A ‘Babylon’ (A.D.) revisited

Special to The Times

The gritty world-weariness that informs the first 10 minutes of the new sci-fi adventure “Babylon A.D.” promises something along the lines of the daring, socially inquisitive “Children of Men,” with the bonus of Vin Diesel killing people. Unfortunately, the film quickly degenerates into chases and gunfights and not much else.

This is not a terrible movie, but it’s too familiar by half and too confusing by a third. Director Mathieu Kassovitz, best known stateside as Audrey Tautou’s love interest in “Amelie” but also respected in Europe as a filmmaker (“La Haine”), does have a vision beyond the usual genre schlock. He presents a casually hopeless future in the movie’s opening segment in a rugged, desperate Russia, the ugly other side of Ridley Scott’s “Blade Runner.”

The film, however, soon settles into a worn-out tale of a sullen bruiser (Diesel) reluctantly escorting a mysterious, angelic young person (Melanie Thierry), to a far-off destination -- the promised land of New York.


Along for the ride is the girl’s loyal guardian, a nun in an emerging religion who happens to be a martial arts expert (the always-intriguing Michelle Yeoh). Bad guys, betrayals, a hint of parkour -- yawn.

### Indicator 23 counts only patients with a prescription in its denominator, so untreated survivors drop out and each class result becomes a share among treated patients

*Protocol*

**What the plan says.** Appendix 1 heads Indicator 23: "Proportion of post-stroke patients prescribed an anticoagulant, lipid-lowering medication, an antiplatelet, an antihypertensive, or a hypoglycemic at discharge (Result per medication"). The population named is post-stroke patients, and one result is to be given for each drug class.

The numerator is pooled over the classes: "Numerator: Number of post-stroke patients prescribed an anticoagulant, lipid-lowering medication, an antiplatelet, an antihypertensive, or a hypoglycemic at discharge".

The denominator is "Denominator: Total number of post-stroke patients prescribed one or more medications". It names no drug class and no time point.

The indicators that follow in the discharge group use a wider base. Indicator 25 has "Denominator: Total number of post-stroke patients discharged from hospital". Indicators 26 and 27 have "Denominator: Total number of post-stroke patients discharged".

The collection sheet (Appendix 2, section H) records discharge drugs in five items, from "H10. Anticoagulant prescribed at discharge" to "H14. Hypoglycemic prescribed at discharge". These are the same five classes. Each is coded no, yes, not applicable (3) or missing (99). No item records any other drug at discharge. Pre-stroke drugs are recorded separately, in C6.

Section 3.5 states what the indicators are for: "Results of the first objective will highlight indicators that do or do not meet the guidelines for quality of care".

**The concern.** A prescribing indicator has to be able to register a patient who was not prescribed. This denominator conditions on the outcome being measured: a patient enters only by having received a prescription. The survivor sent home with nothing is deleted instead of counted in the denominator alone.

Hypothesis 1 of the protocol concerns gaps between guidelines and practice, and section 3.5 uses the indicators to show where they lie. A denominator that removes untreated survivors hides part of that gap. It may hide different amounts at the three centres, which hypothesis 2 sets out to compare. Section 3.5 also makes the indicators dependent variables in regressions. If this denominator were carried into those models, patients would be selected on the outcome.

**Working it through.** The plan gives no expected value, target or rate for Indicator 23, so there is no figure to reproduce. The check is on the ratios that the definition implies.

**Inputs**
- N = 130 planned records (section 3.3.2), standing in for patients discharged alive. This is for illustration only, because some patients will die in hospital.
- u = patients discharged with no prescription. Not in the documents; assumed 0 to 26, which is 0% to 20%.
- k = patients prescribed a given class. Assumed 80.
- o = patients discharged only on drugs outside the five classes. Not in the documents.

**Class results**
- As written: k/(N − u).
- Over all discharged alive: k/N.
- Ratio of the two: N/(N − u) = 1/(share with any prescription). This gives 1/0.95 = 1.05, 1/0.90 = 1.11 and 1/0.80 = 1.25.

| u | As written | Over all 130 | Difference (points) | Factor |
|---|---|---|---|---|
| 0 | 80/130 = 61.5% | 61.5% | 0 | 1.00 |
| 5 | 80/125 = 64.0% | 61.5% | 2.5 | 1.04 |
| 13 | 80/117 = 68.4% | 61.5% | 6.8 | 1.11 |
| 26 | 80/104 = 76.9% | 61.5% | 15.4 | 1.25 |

“Babylon” feels like an almost random pastiche of good and bad. There may be a deadly virus, or genetic engineering, or a virgin birth, or some combination of all, it’s not clear.

There definitely are confounding set-piece fights, in which people don’t take cover as bullets fly, and the sudden disappearance of the futuristic vision expressed early on.

The ending is abrupt. It follows a confusing final 20 minutes that imply a higher striving that may have been present in the source novel (“Babylon Babies”), but on screen there is merely that improbable gun battle and further echoes of “Blade Runner.”

The film is in English, but one suspects something was lost in translation anyway: The French cut is reportedly about 10 minutes longer than the American edit’s 91.

Kassovitz and the studio are apparently feuding over the finished product. There may be an interesting director’s cut DVD down the line, but this theatrical version is less than riveting.



“Babylon A.D.” MPAA rating: PG-13 for intense sequences of violence and action, language and some sexuality. Running time: 1 hour, 31 minutes. In general release.